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 WHO HAS THE RIGHT TO TAKE VENGEANCE?

A SERMON ORIGINALLY DELIVERED AT THE
HIGH HILL UNITED METHODIST CHURCH
AND
THE FEDERATED CHURCH OF ATHENS

10 MARCH 1991

By: Frank L. Hoffman, Pastor

SCRIPTURAL REFERENCES:

2 Chronicles 36:9-23
Psalm 137:1-9
Matthew 5:44-45
John 3:16-21
1 John 4:7-12

Preparation Verse: (Matthew 5:44-45)

“But I say to you, love your enemies, and pray for those who persecute you in order that you may be sons of your Father who is in heaven; for He causes His sun to rise on the evil and the good, and sends rain on the righteous and the unrighteous.”

Who has the right to take vengeance?

Surely, after what has taken place in Kuwait, one would think they have, wouldn't they?

Last week on the radio, I heard a Kuwaiti military officer, who was in charge of a group of men who had been trained by our Special Forces, saying that as they were looking for Iraqi troops and Palestinian sympathizers and supporters, "The hardest thing my men have to do is not to take vengeance."

And as I was preparing this sermon, there were many thousands of Kuwaitis still prisoners in Iraq, and I could imagine them saying similar words as those of the Israelites when they were held captive there 2,000 years ago: (Psalm 137)

1. By the rivers of Babylon,
There we sat down and wept,
When we remembered Zion.

2. Upon the willows in the midst of it
We hung our harps.

3. For there our captors demanded of us songs,
And our tormentors mirth, saying,
"Sing us one of the songs of Zion."

4. How can we sing the Lord's song
In a foreign land?

5. If I forget you, O Jerusalem,
May my right hand forget her skill.

6. May my tongue cleave to the roof of my mouth,
If I do not remember you,
If I do not exalt Jerusalem
Above my chief joy.

In this case, the Israelites and the Arabs have something in common.

Maybe if we look hard enough, the whole world has a lot more in common than we have differences.

As we listen to the next three verses of this psalm, a portion that is left out of many sermons, understand the anguish of the people in what they are saying, and also hear the words of that Kuwaiti officer who spoke against what these verses seem to say.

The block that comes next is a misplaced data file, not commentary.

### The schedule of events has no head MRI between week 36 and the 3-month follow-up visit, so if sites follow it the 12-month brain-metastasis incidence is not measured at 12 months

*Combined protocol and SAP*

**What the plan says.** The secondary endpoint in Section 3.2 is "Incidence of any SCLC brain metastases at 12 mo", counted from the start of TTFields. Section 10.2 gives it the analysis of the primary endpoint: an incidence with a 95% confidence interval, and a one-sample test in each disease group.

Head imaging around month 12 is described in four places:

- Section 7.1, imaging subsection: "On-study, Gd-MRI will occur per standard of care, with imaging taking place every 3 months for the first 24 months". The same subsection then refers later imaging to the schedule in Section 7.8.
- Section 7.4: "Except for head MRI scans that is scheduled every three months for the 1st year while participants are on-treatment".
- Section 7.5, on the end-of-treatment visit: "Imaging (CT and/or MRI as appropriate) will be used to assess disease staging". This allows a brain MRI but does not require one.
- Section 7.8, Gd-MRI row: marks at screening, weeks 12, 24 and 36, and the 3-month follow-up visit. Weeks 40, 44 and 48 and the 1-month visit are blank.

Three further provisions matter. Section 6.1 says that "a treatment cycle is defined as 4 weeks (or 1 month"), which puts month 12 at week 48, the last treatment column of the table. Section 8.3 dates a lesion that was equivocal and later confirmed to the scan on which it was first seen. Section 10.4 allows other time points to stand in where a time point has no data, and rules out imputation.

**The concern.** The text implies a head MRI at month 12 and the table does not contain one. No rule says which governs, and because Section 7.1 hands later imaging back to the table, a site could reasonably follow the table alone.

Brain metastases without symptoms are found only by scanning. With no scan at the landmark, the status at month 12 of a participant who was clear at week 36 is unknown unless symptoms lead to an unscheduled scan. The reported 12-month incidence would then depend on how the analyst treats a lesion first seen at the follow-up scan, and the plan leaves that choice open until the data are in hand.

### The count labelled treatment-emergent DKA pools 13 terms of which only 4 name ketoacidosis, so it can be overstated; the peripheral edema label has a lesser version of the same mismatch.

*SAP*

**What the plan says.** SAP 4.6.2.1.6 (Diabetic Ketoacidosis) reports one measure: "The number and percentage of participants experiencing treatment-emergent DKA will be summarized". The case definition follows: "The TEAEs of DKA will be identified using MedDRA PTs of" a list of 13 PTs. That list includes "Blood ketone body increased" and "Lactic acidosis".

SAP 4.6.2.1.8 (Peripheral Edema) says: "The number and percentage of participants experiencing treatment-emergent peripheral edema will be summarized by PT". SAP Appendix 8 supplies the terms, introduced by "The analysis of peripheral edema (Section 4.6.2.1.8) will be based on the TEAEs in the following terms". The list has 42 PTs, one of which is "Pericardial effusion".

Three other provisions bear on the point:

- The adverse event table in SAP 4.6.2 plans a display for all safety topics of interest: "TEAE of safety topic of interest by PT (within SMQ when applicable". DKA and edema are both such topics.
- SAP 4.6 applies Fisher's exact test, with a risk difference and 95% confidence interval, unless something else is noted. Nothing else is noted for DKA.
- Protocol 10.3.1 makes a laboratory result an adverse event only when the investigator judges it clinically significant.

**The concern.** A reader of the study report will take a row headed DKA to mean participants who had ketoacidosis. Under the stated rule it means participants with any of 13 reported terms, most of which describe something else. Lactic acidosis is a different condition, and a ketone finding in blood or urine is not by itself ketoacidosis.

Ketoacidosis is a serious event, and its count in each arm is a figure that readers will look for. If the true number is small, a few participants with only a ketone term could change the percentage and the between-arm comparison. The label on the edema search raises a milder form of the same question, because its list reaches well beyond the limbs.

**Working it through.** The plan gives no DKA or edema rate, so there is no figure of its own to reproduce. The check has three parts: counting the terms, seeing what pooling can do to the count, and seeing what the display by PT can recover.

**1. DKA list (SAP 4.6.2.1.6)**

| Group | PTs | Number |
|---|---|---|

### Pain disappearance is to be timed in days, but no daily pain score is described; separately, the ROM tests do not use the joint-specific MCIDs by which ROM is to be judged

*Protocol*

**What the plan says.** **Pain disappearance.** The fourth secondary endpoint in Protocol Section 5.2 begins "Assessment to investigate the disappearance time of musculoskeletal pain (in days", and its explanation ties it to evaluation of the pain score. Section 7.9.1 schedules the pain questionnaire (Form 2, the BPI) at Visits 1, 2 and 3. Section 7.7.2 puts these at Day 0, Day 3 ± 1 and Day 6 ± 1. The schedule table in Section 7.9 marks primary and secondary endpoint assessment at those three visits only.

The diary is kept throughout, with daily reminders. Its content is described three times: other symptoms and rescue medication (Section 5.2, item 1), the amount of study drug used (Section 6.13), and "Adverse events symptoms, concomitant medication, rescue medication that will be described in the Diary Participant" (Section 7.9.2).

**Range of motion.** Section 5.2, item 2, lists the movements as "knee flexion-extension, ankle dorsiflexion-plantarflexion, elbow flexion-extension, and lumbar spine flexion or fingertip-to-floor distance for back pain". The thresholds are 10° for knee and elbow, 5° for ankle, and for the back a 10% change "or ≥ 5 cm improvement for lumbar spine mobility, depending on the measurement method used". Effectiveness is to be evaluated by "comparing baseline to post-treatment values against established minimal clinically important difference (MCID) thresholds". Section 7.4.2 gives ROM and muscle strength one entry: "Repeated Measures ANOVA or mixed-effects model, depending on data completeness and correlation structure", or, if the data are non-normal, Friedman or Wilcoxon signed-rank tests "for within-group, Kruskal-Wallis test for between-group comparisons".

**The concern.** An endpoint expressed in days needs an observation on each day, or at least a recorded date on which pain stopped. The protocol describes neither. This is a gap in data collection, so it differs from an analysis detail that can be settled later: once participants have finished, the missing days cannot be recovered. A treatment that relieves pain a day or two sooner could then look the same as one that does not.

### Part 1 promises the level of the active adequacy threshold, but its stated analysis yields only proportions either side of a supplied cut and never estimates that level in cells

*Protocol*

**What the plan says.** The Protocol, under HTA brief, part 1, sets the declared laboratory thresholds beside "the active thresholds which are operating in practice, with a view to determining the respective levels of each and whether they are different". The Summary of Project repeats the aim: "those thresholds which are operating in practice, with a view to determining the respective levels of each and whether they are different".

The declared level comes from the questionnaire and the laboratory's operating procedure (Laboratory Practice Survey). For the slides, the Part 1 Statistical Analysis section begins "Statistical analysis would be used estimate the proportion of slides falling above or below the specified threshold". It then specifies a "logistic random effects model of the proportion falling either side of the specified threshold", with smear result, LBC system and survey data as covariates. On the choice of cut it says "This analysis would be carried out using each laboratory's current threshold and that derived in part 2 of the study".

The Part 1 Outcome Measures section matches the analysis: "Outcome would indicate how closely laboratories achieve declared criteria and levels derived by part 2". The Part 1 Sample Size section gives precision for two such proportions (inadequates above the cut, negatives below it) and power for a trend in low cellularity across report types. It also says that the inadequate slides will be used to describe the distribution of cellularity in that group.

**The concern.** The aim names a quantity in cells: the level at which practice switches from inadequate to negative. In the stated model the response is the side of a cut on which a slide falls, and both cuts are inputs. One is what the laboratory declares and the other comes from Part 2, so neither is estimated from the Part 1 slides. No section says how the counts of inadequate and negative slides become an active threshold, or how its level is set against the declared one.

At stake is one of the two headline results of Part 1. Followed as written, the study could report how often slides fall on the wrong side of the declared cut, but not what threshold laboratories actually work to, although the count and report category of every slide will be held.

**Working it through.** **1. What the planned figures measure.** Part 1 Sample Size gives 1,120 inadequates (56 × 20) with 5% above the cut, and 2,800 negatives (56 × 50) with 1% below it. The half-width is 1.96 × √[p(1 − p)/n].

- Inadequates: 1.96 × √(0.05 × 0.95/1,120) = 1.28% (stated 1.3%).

7. Remember, O Lord, against the sons of Edom
The day of Jerusalem,
Who said, "Raze it, raze it,
To its very foundation."

8. O daughter of Babylon, you devastated one,
How blessed will be the one who repays you
With the recompense with which you have repaid us.

9. How blessed will be the one who seizes and dashes your little ones
Against the rock.

I also heard a Kuwaiti woman say something similar to this: "The captured Iraqi troops that did the horrors in Kuwait City should be hacked to pieces before the eyes of their wives and children, just like they did to us."

We can understand how they feel, but is this the way that God wants us to be?

Back in Psalm 137:8, we are reminded that even though Israel was looking for revenge, they also recognized that they were deserving of punishment because of their own deeds; but it was for the excesses that they sought revenge.

Let's turn in our Bibles to 2 Chronicles 36:9 and following, and see the state of the final days of Jerusalem before it fell, when all the survivors were taken into captivity in Babylon, and the things that followed.

9. Jehoiachin was eight years old when he became king, and he reigned three months and ten days in Jerusalem, and he did evil in the sight of the Lord.

10. And at the turn of the year King Nebuchadnezzar sent and brought him to Babylon with the valuable articles of the house of the Lord, and he made his kinsman Zedekiah king over Judah and Jerusalem.

Sometimes we don't like to admit that a child can be evil and that our children have thirteen years to come to the age of responsibility; but here God shows us that this concept is simply not true. Children can knowingly be evil.

And it is God's own wrath that comes against this eight year old, through the hand of Nebuchadnezzar.

The evilness of the society had rubbed off on even a young child.

Now Zedekiah is king. Let's see what happens to him.

11. Zedekiah was twenty-one years old when he became king, and he reigned eleven years in Jerusalem.

12. And he did evil in the sight of the Lord his God; he did not humble himself before Jeremiah the prophet who spoke for the Lord.